This is the Occitan spirit:
On a recent sunny Sunday, about a dozen young men, women and children sat around a wooden table belonging to Cédric Herrou, a 37-year-old farmer, laughing about who would cook that night. It could have been any family-like gathering in the pastoral setting high in the French Alps, just above the border with Italy. But it was not.
A local hero to some, a scofflaw to others, Mr. Herrou, who was arrested in August, had helped his guests — all migrants from Africa — to cross the border into France illegally.
people like Mr. Herrou, who has become the de facto leader of a low-key network of citizen smugglers, are countering police efforts in a quasi-clandestine resistance, angered by what they see as the French government’s inhumane response to the crisis.
“Either I close my eyes, or I don’t,” he said. “These are people with no papers at all. That means they have no protection. I don’t see how we can be inert.”
He takes the migrants to his property, where he has set up two small campers at the back so they can sleep and hide among the silvery olive trees of the Roya Valley. They wander his property with a rare sense of security.
Mr. Herrou estimates that he has helped more than 200 migrants this way. His accomplices in the loose network he informally leads have helped dozens more, sometimes picking up migrants as they straggle up the steep mountain railroad tracks from Italy to France, flattening themselves against the walls of the dark tunnels as the trains pass.
In Breil-sur-Roya, an old French-Italian village of ocher houses in the valley by a quiet lake, Mr. Herrou is something of a celebrity. At the Friday night local council meeting, townspeople clapped him on the back, greeting him warmly. That afternoon he had shared a beer with the town’s Socialist mayor in the main square.
“Yes, of course, we know,” the mayor, André Ipert, said in an interview. “Yes, of course, he is outside the law. This happens in France.”
That very day, three Sudanese migrants had straggled into Breil’s tiny town hall. The mayor did not turn them over to the police.
Others agreed with the assessment, and have done the same.
“We think we are doing what we should do, as citizens,” said Françoise Cotta, a well-known Paris lawyer who lives part time in Breil. She is part of the smugglers’ network. “Down there I am a citizen, and what I do is illegal,” she said. “And I help them.”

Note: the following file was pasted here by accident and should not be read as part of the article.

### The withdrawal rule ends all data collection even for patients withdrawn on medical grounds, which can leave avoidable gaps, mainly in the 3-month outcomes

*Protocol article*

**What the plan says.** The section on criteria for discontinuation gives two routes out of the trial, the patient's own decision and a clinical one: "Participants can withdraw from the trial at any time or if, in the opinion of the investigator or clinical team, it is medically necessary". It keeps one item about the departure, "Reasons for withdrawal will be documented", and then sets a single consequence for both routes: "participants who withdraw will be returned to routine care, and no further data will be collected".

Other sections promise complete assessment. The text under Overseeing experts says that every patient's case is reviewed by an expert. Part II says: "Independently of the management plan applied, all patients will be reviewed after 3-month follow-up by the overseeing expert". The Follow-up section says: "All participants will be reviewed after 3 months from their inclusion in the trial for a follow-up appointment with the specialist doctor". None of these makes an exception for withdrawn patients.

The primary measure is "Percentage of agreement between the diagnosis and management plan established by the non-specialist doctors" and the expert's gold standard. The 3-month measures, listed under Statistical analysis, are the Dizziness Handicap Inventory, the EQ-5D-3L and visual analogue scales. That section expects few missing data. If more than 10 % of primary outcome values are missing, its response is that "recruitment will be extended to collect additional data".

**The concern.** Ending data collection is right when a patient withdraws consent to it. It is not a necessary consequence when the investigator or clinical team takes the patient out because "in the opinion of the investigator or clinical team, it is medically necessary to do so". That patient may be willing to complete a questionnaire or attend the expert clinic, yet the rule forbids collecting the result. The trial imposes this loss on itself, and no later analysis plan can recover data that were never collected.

In the past I have stated that France is predisposed towards Islamophobia and general xenophobia due to its Carolingian literature. Occitania’s positive attitudes, in contrast, are explicable by not only the fact that Occitania followed Arthurian rather than Carolingian literature, but additionally by the fact that it had a few outright anti-Carolingian legends of its own (which portray Charlemagne as the villain). This had also been a theme of NSDAP literary research:
“The battle these children and their horse Begard waged against Charlemagne impressed me greatly, but I was especially touched by the fate of the horse itself. The noble animal would not sink even under the heaviest load. As long as his master kept on looking at it, the beast could always hold itself above water. But then Reinhold was forced to turn his tear-filled eyes away, and Begard sank. I cried when I thus first discovered how fidelity is rewarded in this world.” – Alfred Rosenberg
What I want to share this time are the Carcassone legends:
In this period, the best known legend of Carcassonne came into existence. The story of Madame Carcas, the wife of the Saraceen Balaak.
“When Charlemagne stood before the gates of Carcassonne with his troops, the castle army existed of only one person, Madame Carcas. She gave the illusion that many men were still on the walls. When Charlemagne wanted to starve the castle, and Dame Carcas heard of his plans, she threw a pig over the wall, filled with sweet corn. This made Charlemagne believe that there was still enough food left, so he packed up and left. On the site of his retrieve, she triumphantly blew her horn (Carcas sonne).”
Another story tells of the presence of sun temples or sun churches, which would have been responsible for the name Carcassonne (Karke Sonne). However, it is more likely that its name is based on the name of the Roman fortress, Carcasso. The connection with the sun temples and a possible Egyptian influence in its Celtic history is now a discussion between scholars.
I believe that people like Herrou and his associates subconsciously see a shadow of Charlemagne in France’s cruelty towards refugees:
and intuitively feel that Occitania is meant to stand against this, hence their willingness to ignore French laws in order to follow their conscience. And, just like Lady Carcas, despite tiny numbers they are making a difference. We need more people like this. If you are out there, please contact us!
(* Note that terror attacks on refugee accomodation have by now become too frequent for us to keep up with, let alone post all the links about, anymore. Our recent lack of blog coverage on far-right terrorism across the EU reflects not absence of incidents, but the overwhelming quantity of them.)